Monday, October 27, 2008

Rock Band and Learning Real Guitar (your e-mail)

Even after writing this, um, "thing" for many years, I'm sometimes taken by surprise. This time, the surprise was your response to the "Rock Band and Learning Real Guitar" post, because it's something you guys are far more interested in than I expected.

First off, I'm not the only one who wants to learn real guitar this way. Here's a story from Phil Davies:
The guitarist for my (rock) band has this very issue, every time I go round his house, I see his real guitar sitting there on it's stand right next to his Xplorer, Les Paul and Fender controllers. He picked up a cheapy guitar and amp after Guitar Hero 2 and decided he was going to learn how to play properly.

"How is the guitar playing coming along?" I ask

"Not so good, you can't really measure progress without having set tiers of songs to move through and there seems little point if I'm not going to get achievements for it"

I think we'd all achieve so much more in life if it existed as tiered content and came with achievements and high score tables.

Boy, I know I would.

Chad Mercer notes the appeal of this kind of training aid, but also notes something about strumming that was echoed by several of you: it's much more complex than it looks.
First of all, I would love to have the controller you're talking about. I think it would be fantastically fun, and as a matter of fact, if you built the controller with buttons all the way up the neck--prohibitively expensive--you could actually map out the entire guitar part accurately. Which would definitely translate into being able to play a "real guitar"--so much so that as long as you could buy the Rock Band/Guitar Hero version of the song, you wouldn't have to be able to read tab. Or pick the song off of the radio.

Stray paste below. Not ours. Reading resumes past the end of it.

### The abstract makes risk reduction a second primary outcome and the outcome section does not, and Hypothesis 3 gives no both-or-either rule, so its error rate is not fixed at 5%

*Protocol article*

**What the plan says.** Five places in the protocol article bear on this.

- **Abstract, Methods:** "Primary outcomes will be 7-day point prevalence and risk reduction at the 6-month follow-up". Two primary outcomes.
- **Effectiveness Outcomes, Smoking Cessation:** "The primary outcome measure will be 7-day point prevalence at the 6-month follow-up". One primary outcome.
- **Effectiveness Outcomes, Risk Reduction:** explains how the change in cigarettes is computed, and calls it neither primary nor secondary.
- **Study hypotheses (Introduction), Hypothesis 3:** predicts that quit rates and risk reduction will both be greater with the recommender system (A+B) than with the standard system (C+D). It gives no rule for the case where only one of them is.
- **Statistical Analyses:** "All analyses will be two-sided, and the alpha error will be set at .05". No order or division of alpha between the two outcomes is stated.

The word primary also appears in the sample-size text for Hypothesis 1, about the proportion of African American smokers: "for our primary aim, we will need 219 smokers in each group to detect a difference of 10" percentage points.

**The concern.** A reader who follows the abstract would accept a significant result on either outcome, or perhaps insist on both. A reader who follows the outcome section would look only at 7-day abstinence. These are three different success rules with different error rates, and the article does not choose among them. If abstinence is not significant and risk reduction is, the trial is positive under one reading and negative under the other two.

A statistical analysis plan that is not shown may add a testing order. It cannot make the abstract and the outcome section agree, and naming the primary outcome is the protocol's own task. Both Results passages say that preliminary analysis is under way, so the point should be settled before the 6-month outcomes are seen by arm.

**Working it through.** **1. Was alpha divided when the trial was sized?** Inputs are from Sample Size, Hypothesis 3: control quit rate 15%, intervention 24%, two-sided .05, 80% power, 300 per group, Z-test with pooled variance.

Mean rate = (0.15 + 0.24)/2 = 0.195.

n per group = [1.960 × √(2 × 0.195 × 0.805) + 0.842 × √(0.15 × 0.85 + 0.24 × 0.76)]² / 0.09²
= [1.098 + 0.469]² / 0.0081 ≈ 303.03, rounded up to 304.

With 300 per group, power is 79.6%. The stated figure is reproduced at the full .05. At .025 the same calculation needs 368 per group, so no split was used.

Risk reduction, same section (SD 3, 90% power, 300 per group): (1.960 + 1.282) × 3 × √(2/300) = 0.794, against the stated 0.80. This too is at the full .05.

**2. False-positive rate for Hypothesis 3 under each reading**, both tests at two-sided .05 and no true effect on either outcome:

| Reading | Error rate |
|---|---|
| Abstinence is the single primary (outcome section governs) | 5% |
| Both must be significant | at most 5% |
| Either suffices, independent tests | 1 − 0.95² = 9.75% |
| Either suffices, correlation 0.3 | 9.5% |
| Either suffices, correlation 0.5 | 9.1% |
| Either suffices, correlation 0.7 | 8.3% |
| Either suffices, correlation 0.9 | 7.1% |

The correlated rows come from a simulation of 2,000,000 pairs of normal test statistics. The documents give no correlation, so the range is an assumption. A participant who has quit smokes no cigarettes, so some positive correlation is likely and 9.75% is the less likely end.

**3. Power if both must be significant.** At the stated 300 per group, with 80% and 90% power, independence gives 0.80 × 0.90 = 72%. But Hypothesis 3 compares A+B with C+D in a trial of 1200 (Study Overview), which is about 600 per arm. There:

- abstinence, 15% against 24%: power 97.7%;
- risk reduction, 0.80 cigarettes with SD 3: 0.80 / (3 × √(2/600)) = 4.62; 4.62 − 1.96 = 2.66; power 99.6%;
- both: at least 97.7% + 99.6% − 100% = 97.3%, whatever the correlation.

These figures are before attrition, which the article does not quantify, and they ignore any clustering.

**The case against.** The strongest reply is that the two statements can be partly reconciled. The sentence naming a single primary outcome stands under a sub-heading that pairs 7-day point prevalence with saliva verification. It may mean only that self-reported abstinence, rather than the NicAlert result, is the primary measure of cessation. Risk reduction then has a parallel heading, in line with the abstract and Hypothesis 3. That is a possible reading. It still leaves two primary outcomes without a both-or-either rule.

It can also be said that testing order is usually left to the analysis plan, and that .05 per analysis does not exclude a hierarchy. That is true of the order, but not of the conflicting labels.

It would be a literal sea-change in the way that bands learn cover songs...

All of that said, after playing guitar for 20 years now, I would say that strumming is one of the hardest things to learn how to do. After all, in a lot of cases--at least for rhythm guitar--you don't really change the position of your left hand that much. I've taught a number of people how to play guitar, and teaching chord fingerings just takes repetition and practice. However, learning how to strum is far more "musical"--if you don't have rhythm, it's obvious. And because a lot (most?) of guitar music is more "rock" than "classical"--it's hard to put what I'm trying to say into words--it's just hard.

David Gloier, who started playing real guitar because of Guitar Hero, amplifies the thoughts on strumming:
After playing for nine months, a strum bar is not going to cut it. So much is in your right hand. Well, rhythm, for one, and a simple strum bar doesn't really help you at all with rhythm on six strings (or two, three or four when that's all you need). It just doesn't. It's so much more nuanced than a strum bar can account for. I don't really know how to explain it, but playing basic chords on a guitar is just learning finger placement. Making your right hand strike right is the key. So much is in the timing of starts and stops. As many players tell me, good rhythm with the right hand covers a lot of mistakes with the left.